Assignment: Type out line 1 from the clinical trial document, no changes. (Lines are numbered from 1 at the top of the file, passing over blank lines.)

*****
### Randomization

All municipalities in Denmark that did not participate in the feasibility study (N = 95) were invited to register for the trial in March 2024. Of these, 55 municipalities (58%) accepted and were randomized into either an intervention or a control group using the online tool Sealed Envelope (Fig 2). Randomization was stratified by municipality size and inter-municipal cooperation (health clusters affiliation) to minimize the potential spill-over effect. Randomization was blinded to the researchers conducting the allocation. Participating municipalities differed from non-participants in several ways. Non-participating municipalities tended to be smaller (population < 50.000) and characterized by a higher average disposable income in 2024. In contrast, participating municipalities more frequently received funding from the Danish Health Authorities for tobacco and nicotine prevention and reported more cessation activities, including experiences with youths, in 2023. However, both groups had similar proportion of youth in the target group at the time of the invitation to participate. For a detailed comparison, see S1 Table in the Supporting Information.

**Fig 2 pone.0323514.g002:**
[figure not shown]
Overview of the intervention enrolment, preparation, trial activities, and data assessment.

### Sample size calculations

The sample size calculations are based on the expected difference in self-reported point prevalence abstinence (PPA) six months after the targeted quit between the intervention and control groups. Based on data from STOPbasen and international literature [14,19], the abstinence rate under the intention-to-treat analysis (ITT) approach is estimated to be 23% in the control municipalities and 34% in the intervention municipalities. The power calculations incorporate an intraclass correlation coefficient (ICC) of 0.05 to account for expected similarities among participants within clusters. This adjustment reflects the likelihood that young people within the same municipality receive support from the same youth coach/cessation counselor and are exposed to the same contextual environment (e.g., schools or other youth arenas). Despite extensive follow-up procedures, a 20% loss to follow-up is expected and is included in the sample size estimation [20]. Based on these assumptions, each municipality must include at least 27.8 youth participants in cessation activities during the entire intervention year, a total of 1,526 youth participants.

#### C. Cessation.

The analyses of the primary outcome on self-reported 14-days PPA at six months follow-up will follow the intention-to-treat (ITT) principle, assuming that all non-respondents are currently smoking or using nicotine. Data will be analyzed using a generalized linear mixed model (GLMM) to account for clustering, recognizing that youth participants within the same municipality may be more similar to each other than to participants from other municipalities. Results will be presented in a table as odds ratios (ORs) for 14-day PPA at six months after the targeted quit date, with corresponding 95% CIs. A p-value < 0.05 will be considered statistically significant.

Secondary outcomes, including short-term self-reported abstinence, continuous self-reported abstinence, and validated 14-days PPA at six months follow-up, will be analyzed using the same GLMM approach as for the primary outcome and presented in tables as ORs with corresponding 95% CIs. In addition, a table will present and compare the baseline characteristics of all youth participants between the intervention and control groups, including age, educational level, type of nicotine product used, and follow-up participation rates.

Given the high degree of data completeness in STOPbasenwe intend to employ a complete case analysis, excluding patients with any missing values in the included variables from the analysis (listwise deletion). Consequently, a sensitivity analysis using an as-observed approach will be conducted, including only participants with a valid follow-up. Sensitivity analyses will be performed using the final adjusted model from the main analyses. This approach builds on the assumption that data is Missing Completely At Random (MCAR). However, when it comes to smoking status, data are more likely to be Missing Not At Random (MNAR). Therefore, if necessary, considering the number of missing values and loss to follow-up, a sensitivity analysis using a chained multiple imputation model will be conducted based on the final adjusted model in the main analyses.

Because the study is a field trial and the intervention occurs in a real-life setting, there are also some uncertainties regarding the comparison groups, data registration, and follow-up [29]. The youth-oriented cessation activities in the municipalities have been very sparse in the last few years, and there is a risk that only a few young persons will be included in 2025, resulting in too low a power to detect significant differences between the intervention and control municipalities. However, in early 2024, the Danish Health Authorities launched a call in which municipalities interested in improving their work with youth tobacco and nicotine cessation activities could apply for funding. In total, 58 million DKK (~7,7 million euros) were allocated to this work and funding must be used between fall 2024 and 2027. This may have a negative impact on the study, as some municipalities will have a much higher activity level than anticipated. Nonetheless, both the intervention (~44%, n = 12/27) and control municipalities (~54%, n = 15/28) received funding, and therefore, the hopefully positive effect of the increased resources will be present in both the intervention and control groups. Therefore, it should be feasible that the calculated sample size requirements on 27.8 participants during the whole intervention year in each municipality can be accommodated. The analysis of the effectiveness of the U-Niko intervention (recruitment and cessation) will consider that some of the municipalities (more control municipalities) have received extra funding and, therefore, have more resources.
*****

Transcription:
### Randomization